Vienna, July 14 – Ever more Muscovites are getting involved in the defense of cultural and historical monuments, the latest indication of the growth of civil society in a sector often ignored by outside monitors and an echo of the historical preservationist movement of late Soviet times that often became a school of broader and more political activism.
Moreover, the likelihood that the current involvement of residents of the Russian capital in such activities will have that effect is undoubtedly increased by two things. On the one hand, activists have been encouraged by a few recent victories on the preservation front. And on the other, several opposition parties already have linked up with the activists.
In an article on “Chastny korrespondent” today, Natalya Malysheva argues that “the defense of architectural monuments [in the Russian capital] has become yet another means of manifesting one’s civic position” even if those engaged in it appear to be far removed from politics (www.chaskor.ru/article/najti_i_zashchitit_18542).
According to Malysheva, “the illegal destruction of two historic buildings in the center of Moscow was stopped thanks to the actions of several social and political organizations,” and their success has ‘inspired” others, some of whom “before defending a monument have to find one.”
The journalist recounts the case of the house of Moscow merchant F.V. Alekseyev that a commercial enterprise wants to demolish to make way for a hotel complex. In response, representatives of “Arkhnadzor,” the youth organization of Just Russia, the Moscow City Council and the Social Coalition in Defense of Moscow organized “a civic raid.”
The activists demanded that those engaged in work on the property show them the documents permitting them to do so because, Malysheva continues, “the activists had a suspicion that work in the house is being conducted illegally.” Their fears were only intensified when workers blocked them from coming onto the property to check.
Rustam Rakhmattulin, coordinator of the architecture watch group “Arkhnadzor,” said that “it is necessary to determine now what formal rights [those working on the property’ have and which documents they are in possession of.” Artyom Khromov, the head of the Just Russia youth group, doubted that the people working there have “any official papers.”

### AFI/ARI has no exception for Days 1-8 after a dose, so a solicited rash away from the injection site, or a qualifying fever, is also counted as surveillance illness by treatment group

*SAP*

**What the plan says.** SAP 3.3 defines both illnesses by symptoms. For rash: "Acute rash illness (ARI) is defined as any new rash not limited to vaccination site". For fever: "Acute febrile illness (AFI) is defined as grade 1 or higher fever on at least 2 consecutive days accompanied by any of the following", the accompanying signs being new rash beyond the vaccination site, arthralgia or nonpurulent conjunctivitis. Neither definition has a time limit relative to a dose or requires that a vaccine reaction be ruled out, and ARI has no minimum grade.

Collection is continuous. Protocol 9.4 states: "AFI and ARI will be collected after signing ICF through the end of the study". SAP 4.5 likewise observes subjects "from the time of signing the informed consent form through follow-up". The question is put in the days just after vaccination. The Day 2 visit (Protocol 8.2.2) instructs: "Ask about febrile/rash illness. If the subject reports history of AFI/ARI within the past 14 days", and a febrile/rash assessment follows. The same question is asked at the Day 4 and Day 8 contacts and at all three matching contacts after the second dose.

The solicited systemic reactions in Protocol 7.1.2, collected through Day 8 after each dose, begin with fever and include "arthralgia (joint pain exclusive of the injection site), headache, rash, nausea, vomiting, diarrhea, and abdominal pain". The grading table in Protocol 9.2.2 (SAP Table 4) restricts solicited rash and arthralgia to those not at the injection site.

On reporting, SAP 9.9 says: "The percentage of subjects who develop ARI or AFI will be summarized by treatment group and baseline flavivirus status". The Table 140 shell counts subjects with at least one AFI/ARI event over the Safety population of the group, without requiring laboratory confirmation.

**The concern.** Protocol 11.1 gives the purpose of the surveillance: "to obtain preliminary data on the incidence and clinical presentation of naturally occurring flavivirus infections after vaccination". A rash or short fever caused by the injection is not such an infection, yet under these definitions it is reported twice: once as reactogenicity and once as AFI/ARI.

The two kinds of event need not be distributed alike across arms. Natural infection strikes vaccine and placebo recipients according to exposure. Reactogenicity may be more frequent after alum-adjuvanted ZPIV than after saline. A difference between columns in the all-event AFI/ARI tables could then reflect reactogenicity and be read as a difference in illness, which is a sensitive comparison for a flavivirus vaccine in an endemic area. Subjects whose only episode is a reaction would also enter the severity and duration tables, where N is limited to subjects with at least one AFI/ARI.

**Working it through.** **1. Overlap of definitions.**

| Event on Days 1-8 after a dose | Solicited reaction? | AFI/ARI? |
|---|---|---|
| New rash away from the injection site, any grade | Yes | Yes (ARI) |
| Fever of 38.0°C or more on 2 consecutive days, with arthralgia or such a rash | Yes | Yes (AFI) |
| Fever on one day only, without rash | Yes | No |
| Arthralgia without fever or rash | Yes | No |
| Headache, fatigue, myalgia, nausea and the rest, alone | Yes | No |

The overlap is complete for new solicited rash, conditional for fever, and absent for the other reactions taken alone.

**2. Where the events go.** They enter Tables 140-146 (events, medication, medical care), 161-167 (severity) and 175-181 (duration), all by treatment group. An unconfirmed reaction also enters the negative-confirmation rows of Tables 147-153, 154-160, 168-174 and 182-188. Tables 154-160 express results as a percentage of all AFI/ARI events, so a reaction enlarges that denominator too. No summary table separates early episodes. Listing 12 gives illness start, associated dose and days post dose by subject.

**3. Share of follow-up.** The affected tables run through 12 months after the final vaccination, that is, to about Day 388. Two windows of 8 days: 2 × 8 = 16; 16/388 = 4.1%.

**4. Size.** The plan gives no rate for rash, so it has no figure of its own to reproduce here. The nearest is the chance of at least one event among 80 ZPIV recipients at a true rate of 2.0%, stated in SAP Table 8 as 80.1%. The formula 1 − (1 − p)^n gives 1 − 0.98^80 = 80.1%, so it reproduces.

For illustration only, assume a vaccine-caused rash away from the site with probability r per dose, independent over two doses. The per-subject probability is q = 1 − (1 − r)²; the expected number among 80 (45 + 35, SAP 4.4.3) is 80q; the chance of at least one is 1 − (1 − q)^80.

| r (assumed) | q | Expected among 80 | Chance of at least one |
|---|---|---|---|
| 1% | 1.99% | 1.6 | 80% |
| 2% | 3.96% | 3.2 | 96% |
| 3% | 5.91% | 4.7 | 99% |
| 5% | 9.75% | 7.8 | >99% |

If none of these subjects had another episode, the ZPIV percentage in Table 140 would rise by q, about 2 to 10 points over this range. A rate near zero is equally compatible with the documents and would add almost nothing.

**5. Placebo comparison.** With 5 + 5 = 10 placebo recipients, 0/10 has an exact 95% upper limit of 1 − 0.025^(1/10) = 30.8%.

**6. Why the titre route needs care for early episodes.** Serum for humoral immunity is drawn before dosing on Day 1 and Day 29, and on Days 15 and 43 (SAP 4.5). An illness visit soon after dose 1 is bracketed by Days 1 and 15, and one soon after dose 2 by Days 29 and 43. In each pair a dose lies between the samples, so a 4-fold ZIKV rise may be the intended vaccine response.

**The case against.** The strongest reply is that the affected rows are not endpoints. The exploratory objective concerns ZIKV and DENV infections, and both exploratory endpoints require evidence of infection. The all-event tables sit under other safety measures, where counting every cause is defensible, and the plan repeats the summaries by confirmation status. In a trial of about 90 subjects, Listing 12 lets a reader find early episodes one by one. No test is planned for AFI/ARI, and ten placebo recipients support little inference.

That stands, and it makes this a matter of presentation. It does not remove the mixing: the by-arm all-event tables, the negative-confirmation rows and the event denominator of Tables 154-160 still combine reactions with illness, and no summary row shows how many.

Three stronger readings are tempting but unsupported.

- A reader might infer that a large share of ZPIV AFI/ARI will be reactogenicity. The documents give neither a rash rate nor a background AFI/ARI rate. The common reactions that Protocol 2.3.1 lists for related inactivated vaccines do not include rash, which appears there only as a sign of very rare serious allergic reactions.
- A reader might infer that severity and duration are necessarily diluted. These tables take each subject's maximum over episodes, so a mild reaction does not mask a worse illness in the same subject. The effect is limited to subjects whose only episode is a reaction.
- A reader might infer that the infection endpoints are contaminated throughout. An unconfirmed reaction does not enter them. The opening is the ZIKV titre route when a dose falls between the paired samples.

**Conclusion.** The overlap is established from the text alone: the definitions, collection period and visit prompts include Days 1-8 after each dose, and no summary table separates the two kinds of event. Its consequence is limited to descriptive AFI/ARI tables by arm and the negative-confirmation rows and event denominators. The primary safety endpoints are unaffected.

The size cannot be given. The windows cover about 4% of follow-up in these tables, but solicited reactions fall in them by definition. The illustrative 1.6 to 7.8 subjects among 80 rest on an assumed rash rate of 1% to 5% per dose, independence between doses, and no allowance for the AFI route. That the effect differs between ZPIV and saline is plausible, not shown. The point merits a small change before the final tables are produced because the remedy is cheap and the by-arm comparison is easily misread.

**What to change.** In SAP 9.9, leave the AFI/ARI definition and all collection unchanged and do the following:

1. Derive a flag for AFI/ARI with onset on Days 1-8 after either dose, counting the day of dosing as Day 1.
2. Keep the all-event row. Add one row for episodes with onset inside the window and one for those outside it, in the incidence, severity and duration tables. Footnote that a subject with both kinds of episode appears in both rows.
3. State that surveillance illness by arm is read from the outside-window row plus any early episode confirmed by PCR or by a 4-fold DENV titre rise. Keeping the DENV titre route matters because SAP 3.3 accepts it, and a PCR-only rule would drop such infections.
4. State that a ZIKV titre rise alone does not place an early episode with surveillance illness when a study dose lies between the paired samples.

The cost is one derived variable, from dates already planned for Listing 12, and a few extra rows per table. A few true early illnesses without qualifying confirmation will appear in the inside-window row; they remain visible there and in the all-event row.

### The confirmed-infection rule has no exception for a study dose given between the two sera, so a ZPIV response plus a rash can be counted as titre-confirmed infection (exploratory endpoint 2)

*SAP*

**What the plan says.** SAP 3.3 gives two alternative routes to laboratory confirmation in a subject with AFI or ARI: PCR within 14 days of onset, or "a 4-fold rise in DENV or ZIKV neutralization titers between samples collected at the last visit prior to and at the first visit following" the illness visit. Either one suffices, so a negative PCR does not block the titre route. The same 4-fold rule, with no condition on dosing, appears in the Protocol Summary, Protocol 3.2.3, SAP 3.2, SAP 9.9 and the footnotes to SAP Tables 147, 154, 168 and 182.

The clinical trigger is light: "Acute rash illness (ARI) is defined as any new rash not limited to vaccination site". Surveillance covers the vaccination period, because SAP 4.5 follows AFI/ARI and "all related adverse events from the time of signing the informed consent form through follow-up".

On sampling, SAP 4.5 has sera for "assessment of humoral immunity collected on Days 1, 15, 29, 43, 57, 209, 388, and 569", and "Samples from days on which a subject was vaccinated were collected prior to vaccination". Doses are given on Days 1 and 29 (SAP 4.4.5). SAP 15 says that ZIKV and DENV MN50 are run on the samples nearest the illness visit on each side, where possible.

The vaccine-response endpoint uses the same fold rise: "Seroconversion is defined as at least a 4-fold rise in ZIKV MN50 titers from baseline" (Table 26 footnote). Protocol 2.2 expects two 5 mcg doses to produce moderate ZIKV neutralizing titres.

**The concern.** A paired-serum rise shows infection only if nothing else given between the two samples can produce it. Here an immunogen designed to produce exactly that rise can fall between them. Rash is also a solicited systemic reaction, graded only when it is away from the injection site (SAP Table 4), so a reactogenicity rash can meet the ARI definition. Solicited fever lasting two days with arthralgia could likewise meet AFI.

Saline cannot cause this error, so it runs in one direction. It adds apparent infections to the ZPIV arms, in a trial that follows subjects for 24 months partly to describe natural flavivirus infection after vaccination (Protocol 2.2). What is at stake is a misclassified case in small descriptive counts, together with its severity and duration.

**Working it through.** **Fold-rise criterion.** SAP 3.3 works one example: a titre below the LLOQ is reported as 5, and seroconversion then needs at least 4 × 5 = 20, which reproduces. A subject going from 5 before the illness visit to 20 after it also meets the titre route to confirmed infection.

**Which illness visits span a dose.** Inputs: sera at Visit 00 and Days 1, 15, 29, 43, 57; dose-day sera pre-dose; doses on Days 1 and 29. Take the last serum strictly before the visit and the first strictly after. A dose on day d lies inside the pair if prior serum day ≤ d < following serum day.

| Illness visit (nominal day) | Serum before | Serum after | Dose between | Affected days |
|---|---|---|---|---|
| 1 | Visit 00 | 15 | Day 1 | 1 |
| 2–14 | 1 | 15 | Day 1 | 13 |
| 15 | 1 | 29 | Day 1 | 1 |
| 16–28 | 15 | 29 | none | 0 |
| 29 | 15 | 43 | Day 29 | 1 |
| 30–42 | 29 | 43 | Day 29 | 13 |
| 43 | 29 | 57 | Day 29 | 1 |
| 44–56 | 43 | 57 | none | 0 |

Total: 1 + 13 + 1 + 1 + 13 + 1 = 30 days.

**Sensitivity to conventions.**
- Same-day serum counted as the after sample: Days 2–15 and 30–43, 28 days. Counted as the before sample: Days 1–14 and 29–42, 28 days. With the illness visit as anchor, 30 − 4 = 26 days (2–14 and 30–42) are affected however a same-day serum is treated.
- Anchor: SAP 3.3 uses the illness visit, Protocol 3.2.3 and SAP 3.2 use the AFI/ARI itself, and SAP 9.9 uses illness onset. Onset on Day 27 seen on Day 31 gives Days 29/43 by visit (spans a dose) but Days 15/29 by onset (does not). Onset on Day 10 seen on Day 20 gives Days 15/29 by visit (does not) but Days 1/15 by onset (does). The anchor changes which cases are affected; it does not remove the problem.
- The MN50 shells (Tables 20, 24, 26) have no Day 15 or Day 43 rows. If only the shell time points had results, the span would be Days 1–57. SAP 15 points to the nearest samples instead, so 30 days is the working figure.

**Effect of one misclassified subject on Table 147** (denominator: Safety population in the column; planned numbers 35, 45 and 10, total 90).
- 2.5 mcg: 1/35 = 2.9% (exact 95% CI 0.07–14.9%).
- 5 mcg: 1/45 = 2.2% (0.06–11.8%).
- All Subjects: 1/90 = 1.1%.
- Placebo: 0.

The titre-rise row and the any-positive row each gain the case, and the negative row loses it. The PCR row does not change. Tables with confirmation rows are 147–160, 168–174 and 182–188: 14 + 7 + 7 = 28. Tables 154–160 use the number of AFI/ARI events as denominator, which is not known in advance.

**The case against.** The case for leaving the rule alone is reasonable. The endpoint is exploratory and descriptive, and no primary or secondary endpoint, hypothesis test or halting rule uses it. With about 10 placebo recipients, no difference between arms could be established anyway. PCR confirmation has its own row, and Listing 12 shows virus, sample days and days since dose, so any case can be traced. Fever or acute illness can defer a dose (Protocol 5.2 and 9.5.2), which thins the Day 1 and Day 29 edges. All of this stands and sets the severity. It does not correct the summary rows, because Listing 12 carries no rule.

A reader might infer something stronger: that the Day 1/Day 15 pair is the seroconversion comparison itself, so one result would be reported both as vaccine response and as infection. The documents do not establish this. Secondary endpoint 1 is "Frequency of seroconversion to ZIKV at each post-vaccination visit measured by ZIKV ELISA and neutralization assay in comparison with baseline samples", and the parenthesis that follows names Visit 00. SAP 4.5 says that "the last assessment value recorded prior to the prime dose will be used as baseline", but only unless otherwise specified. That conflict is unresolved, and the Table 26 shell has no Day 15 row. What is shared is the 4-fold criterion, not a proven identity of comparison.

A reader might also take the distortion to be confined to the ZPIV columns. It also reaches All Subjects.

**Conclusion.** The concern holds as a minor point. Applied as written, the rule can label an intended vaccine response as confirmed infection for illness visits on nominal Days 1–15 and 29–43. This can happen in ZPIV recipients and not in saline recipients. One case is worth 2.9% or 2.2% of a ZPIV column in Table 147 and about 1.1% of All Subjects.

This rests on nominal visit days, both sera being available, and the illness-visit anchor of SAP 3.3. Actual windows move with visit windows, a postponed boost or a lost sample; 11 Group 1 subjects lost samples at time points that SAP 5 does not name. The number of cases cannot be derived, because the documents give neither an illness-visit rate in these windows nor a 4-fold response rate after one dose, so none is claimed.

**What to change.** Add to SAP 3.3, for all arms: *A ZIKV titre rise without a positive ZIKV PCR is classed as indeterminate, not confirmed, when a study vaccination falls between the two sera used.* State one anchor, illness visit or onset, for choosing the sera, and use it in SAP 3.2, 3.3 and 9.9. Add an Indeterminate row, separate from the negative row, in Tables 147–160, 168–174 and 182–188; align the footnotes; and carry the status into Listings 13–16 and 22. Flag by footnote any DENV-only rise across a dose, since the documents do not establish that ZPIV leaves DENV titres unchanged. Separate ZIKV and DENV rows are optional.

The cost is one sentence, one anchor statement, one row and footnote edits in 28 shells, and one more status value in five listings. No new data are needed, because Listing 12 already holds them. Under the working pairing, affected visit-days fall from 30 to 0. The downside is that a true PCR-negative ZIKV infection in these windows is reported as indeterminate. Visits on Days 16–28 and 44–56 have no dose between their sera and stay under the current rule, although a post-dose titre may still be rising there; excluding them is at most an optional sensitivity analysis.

At another location, activists couldn’t gain entrance or generate much interest among the local militia to check the papers of those working there. Finally, Khromov reported, papers were found permitting “reconstruction” but not “demolition,” and he demanded that the company stop work.
The activists are learning how to use the bureaucracy even as they struggle against the roadblocks that bureaucrats are all too willing to throw up, Malysheva continues. The preservationists have discovered that they can stop some demolition simply by getting the requisite official stamps on papers declaring the property to be under condition for special status.
The preservations have also learned that it is sometimes necessary to stand guard outside properties, and at present, there are “10 to 15 people” doing so at various locations “where there is the danger of illegal reconstruction.” Often, activists say, neighbors of buildings under threat call the preservationists in the hopes they can do something.
After several recent successes in blocking demolition, Khromov remarked, “we understand that if such illegality could take place [in Kadashi where there was so much publicity], it could take place anywhere and that we must keep track of such activities” throughout the city.
That may be beyond the capacity of the preservationist groups at present, and as a stopgap, they are hoping to convince the city to expand the borders of the “preservation” zone so that there will be a presumption against demolition in that region rather than a presumption that property owners can do what they like.
But city officials often are among the least helpful, activist said. One steep the Moscow city government has taken is to declare that it will not consider any request for the designation of a building as an historical monument more than once. Thus, if officials turn down such a request once, they need not take it up again.
Rakhmatullin and other activists are convinced that “this contradicts the law” and that a renewed or repeated request is something entirely “normal.” But as Malysheva points out, the Moscow mayor’s office is simply trying to defend its friends and itself from law suits and attacks.
Such experiences with officialdom and the occasional successes against it may fuel the rise of historical preservationist groups now as they did 40 years ago. More important still, these groups may both protect Moscow’s priceless historical legacy and provide the basis ultimately for Russia’s political transformation.